Nov 15, 2013 6:54AM
One "Hungry Man" TV dinner for $2.50. That is what I will spend for my T-Day dinner. Seven minutes prep. time. Peace.
Nov 15, 2013 7:59AM
Eat out?  Listen to someone else's screaming, badly behaved children?  Don't think so!
Nov 14, 2013 11:20PM

All costs are not considered.  As it mentions, tax and tips at the restaurant.  Also, the costs of getting to and from the restaurant.   The cost of employees having to miss their holiday to serve you, as another poster stated.  How about the cost of that employee missing a fantastic paying work day that they desperately needed if the restaurant closed that day?  So, all in all, the cost is not vastly different not matter which way you go.   Do what makes the best holiday for you and those you love!


Nov 15, 2013 9:54AM
This is my 55th year of Thanksgiving with the same people.  Eight - Ten people attending with whom I have had every Thanksgiving that either they have or I have been alive.  Years spent with the remaining 20 or so people is between 15 and 54 years together. No one misses matter how far away.  The last remaining holiday that's only about sharing time and a meal with your family and friends without presents and the horrible money grubbing holiday commercials.  The last vestige of real America.
Nov 15, 2013 11:30AM
Went out for Thanksgiving last year just to make my mother happy. Will never ever do it again.
Nov 15, 2013 11:00AM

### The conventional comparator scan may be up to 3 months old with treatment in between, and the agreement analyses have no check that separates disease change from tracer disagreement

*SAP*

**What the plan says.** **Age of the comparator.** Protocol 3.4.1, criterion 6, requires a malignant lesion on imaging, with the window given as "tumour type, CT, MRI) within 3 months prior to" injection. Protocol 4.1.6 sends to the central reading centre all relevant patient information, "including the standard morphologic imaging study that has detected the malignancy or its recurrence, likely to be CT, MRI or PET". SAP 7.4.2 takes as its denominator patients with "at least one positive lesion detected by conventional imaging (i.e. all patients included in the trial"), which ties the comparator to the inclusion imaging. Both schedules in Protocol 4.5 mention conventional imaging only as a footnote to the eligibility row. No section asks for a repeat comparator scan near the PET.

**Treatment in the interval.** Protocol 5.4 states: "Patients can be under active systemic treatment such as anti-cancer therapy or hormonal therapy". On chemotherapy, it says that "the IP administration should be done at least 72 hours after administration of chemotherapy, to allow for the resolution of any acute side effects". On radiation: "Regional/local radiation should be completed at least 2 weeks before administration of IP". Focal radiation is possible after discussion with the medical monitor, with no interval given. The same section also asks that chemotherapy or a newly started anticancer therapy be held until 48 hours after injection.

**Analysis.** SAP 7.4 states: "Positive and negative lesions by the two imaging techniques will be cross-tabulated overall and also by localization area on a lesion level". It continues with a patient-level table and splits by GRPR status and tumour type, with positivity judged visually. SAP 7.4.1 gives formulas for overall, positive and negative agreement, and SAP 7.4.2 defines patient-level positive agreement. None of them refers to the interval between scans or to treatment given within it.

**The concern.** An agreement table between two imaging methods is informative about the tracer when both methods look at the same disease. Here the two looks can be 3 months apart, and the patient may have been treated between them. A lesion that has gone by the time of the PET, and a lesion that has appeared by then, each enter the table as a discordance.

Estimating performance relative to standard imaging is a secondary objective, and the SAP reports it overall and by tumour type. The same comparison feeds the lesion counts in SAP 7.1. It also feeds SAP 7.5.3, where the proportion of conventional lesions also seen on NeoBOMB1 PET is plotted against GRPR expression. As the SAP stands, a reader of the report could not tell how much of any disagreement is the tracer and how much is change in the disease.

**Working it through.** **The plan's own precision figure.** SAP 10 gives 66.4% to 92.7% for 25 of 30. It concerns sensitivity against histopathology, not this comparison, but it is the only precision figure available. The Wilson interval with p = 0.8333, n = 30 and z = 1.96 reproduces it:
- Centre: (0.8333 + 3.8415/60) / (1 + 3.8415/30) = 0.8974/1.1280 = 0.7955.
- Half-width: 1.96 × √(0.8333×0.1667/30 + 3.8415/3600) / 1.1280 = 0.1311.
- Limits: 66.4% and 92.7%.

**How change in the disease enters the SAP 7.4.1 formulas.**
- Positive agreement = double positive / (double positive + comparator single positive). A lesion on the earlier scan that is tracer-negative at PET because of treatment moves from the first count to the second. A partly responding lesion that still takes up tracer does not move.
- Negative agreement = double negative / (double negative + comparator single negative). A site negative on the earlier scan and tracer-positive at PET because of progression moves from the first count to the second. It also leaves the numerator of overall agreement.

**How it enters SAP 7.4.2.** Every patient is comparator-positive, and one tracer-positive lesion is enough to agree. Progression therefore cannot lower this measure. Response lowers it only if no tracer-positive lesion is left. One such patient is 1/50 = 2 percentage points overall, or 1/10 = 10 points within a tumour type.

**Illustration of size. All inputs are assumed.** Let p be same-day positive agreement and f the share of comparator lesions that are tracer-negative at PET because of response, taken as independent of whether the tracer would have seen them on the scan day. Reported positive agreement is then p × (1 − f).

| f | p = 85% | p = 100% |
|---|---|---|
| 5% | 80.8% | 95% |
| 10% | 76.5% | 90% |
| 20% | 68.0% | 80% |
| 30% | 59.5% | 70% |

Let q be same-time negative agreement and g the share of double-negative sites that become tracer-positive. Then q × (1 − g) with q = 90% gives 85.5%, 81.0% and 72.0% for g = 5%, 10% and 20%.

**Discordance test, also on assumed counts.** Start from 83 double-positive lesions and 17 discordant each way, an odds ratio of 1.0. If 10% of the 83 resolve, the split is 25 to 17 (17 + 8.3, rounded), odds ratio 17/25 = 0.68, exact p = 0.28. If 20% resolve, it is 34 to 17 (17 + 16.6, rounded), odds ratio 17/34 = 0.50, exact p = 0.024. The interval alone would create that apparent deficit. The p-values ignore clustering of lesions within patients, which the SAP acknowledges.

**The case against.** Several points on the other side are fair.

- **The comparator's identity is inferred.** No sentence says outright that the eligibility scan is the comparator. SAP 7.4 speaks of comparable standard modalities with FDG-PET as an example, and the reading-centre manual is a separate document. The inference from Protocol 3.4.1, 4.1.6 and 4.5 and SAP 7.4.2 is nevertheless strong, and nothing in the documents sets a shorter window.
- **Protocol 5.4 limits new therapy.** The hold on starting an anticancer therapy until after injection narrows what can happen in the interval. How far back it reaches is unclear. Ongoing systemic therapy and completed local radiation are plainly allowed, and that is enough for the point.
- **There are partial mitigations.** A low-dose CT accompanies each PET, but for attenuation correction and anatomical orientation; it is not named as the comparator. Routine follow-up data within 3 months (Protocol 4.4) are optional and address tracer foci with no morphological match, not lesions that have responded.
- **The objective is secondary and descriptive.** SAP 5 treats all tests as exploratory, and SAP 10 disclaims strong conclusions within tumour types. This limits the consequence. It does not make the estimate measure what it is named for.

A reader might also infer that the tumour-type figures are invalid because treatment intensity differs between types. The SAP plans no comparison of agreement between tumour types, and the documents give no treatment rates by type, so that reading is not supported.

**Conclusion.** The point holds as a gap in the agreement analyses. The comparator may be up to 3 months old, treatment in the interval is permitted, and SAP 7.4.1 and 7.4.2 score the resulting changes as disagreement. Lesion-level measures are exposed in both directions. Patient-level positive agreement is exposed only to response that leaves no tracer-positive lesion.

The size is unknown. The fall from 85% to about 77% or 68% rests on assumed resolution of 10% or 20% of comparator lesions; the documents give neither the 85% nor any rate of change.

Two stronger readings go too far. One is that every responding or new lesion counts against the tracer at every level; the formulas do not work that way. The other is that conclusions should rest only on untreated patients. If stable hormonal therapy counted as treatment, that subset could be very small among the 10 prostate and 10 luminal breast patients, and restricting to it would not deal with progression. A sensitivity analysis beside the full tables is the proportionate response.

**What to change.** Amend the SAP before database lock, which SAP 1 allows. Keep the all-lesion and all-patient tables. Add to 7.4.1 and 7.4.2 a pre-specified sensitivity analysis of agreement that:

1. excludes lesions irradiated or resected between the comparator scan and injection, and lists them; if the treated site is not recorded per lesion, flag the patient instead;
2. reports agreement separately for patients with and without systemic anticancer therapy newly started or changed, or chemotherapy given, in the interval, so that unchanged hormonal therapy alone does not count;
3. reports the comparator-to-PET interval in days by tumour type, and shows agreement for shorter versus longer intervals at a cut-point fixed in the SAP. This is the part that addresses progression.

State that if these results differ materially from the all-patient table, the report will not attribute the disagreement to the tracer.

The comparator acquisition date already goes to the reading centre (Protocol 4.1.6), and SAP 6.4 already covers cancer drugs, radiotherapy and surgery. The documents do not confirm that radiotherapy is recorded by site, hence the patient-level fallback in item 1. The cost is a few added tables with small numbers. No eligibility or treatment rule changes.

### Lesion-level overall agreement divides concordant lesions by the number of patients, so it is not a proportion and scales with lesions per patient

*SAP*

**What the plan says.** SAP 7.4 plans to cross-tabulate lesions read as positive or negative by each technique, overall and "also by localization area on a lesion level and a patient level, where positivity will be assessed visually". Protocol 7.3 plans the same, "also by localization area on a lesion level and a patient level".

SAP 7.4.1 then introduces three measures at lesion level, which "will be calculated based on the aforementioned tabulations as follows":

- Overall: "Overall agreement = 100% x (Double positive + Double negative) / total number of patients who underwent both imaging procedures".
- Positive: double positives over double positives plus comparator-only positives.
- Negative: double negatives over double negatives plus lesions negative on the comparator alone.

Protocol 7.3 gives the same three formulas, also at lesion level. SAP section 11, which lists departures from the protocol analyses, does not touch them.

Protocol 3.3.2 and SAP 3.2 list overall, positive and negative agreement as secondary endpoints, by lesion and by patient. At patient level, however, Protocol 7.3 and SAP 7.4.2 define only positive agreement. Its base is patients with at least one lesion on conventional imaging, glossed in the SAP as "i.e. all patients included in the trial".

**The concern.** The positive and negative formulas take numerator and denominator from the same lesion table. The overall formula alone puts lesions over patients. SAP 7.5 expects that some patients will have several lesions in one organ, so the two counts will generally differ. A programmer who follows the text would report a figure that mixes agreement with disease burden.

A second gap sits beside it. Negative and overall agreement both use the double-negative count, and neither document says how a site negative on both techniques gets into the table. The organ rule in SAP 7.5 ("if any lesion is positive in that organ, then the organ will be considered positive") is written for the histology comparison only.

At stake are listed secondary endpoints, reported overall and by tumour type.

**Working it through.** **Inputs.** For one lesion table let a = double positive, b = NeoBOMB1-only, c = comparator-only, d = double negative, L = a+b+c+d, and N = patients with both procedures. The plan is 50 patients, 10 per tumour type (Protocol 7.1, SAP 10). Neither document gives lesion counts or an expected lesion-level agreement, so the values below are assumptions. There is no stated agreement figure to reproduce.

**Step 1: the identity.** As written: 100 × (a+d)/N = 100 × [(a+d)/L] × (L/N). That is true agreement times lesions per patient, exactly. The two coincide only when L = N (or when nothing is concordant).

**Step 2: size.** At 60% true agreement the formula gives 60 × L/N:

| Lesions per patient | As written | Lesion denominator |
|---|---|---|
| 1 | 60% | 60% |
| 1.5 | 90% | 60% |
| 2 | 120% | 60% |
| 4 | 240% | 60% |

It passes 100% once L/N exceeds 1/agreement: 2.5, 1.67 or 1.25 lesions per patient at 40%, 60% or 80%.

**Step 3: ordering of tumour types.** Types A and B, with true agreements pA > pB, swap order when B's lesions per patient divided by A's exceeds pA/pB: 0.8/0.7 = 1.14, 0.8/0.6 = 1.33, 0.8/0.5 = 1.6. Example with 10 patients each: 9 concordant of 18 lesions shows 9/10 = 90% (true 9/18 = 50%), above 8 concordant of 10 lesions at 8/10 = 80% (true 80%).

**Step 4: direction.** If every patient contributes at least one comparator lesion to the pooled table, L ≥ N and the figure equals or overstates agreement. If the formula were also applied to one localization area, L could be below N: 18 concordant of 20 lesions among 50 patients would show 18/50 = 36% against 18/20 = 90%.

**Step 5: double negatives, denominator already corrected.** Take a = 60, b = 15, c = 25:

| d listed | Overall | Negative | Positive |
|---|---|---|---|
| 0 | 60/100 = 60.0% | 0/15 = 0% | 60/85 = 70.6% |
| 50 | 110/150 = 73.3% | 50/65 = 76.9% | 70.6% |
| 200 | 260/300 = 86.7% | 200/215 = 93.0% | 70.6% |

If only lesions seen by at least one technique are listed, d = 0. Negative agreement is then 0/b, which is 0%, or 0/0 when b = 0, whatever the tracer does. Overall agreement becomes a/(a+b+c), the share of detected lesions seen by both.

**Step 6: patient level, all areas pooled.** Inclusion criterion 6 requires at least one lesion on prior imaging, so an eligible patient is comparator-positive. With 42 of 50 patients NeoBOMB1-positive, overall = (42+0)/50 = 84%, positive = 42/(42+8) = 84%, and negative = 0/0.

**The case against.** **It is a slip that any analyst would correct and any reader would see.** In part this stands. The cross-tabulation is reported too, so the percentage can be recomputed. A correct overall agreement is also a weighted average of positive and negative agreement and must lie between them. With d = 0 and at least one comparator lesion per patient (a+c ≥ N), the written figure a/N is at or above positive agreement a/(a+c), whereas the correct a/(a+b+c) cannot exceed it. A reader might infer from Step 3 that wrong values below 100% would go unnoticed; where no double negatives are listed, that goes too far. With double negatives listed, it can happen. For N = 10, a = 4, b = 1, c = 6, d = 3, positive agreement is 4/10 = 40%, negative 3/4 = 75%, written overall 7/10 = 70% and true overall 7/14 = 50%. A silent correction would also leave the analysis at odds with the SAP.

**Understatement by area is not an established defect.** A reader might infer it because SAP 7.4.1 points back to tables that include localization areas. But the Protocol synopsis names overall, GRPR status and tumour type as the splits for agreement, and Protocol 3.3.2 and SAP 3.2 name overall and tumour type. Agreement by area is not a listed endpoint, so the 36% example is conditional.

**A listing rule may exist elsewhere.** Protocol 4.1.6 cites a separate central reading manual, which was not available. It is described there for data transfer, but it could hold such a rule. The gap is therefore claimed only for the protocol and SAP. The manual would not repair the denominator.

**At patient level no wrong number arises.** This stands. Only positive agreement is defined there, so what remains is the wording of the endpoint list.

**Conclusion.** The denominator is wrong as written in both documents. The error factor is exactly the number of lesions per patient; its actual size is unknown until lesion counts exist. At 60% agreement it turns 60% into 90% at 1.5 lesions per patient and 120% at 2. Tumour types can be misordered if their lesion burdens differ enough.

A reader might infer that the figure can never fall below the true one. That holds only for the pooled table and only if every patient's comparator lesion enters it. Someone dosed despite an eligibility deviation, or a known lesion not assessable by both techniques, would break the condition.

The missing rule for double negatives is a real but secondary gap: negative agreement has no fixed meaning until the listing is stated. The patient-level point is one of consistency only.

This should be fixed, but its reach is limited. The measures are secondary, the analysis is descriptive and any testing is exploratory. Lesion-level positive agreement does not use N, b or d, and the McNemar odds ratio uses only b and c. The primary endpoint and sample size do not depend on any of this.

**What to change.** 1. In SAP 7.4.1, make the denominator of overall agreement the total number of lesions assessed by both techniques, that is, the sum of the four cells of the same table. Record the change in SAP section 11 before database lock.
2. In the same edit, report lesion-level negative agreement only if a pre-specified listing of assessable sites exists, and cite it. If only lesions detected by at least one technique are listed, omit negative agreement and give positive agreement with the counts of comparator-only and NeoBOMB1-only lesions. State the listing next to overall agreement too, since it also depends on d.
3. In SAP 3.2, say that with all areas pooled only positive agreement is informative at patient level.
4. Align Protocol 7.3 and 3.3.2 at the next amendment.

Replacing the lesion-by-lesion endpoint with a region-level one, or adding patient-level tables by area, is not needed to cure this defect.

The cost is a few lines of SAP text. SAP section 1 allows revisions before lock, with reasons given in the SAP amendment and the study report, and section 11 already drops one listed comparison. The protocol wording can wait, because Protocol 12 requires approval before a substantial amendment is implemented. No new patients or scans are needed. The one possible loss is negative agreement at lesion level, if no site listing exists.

As tough as times are, there is no price tag I could put on the memories of waking up to the smell of turkey already in the oven & watching the Thanksgiving Day parade as a kid. These are the little things I want to pass down to my daughter. Getting family and friends together is what I love most about the holiday. But since the article was about price, which for a home cooked meal seemed out of control, it did not factor in the leftovers and all the meals you get out of it for a week or more to come. Turkey salad, turkey soup, quiches if you have ham, casseroles, etc..... It is a no brainer for me.
Nov 15, 2013 11:41AM
I serve up thanksgiving dinner to 30-35 family members for about $3.00 per person. That includes turkey, roast pork, sausage dressing and 6-8 sides. Family brings the wine and the pies and some snacks.  You can buy a turkey for 50 cents lb on sale. boneless pork loin 1.50 lb. 10 lbs of pork $15, 30-40 lbs of turkey , $15-20 . Been doing it for 20 yrs and love it. Could list all the sides with cost but you get the idea. The most expensive thing is the fried onions for the green bean casserole. Cook the meats the day before and carve up and put in pans to warm up in. Pore some of the juice from roasting over the meat. Cover in foil, guaranteed to be moist and tender. Makes that day run smoother and no mess, plus uncle ted carving the turkey is overrated.
Nov 15, 2013 9:04AM
its cheaper to make it yourself because you want to feel proud of yourself and who wants to eat out where all the crazy noises are out. And the flavor homemade is awesome but already cooked its good but nothing beat anything than your mom or grandma make the Thanksgiving dinner. and Your bill will be less when you go and buy stuff at the store vs eating out, where your bill be sky high for the number of family members you have. 
Nov 15, 2013 10:39AM
The one and only time I spent a holiday in a restaurant, I felt SO GUILTY watching the staff work, it ruined the meal.  We rushed through it and beat it out of there.  There were no dishes to do, but there was also no sitting at the table telling stories, no lingering over coffee, just back out into the cold and the family scattered. 

Interesting how this article is slanted as cost effective vs the retailers greed for working on the same day!

Nov 15, 2013 12:20AM
$15 to make a pumpkin pie? I suppose if one has to buy all new supplies (flour, sugar, spices) it could add up to that, but not if one has basics in stock or will use the excess for other projects. And $5 supermarket pies aren't very good...a decent pie from a bakery runs more like $10.